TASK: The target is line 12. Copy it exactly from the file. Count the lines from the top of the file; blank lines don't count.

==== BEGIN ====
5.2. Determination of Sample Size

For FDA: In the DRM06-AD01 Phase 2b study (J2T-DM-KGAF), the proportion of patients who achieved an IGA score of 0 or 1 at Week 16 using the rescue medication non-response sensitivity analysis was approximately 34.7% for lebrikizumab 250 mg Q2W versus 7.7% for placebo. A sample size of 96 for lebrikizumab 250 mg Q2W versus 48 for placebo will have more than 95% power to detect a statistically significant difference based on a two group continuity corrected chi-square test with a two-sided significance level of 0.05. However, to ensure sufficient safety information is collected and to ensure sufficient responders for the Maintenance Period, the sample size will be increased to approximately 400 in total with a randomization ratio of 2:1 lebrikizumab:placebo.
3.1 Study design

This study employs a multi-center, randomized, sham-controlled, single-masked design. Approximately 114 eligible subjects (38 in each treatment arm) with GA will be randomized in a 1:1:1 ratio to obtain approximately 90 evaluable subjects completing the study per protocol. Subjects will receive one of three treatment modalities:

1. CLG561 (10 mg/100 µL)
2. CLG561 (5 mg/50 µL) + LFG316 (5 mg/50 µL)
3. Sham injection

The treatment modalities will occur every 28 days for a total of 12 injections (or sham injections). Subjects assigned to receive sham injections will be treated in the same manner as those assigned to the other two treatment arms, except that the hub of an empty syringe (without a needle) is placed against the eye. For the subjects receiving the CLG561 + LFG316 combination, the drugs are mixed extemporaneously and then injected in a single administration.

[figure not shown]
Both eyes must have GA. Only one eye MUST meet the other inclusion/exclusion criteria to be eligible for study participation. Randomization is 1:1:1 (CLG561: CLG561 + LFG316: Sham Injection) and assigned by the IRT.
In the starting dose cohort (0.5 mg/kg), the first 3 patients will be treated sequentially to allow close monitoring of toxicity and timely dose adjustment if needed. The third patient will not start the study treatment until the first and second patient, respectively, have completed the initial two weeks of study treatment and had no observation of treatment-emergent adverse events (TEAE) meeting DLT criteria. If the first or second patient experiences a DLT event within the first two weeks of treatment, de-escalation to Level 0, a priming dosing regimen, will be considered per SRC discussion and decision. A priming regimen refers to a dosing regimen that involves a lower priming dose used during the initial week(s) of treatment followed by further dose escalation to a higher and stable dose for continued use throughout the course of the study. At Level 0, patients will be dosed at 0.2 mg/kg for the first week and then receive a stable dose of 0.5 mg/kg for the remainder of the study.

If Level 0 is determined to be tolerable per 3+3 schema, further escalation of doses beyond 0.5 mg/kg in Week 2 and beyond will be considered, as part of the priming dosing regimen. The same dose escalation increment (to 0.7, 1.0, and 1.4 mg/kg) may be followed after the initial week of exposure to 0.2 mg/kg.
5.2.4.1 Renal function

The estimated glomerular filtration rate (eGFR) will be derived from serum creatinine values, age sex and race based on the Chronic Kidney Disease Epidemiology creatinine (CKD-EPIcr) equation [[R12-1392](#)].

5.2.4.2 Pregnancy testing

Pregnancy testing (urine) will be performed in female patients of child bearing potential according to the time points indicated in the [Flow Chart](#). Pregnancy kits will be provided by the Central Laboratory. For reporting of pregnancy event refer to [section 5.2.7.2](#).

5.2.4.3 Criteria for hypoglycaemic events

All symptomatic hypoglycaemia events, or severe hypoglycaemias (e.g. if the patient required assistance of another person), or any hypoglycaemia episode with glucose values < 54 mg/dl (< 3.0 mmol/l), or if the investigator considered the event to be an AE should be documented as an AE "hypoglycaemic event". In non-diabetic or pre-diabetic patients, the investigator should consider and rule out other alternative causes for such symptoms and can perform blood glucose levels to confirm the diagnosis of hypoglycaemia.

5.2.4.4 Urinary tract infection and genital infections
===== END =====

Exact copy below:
If Level 0 is determined to be tolerable per 3+3 schema, further escalation of doses beyond 0.5 mg/kg in Week 2 and beyond will be considered, as part of the priming dosing regimen. The same dose escalation increment (to 0.7, 1.0, and 1.4 mg/kg) may be followed after the initial week of exposure to 0.2 mg/kg.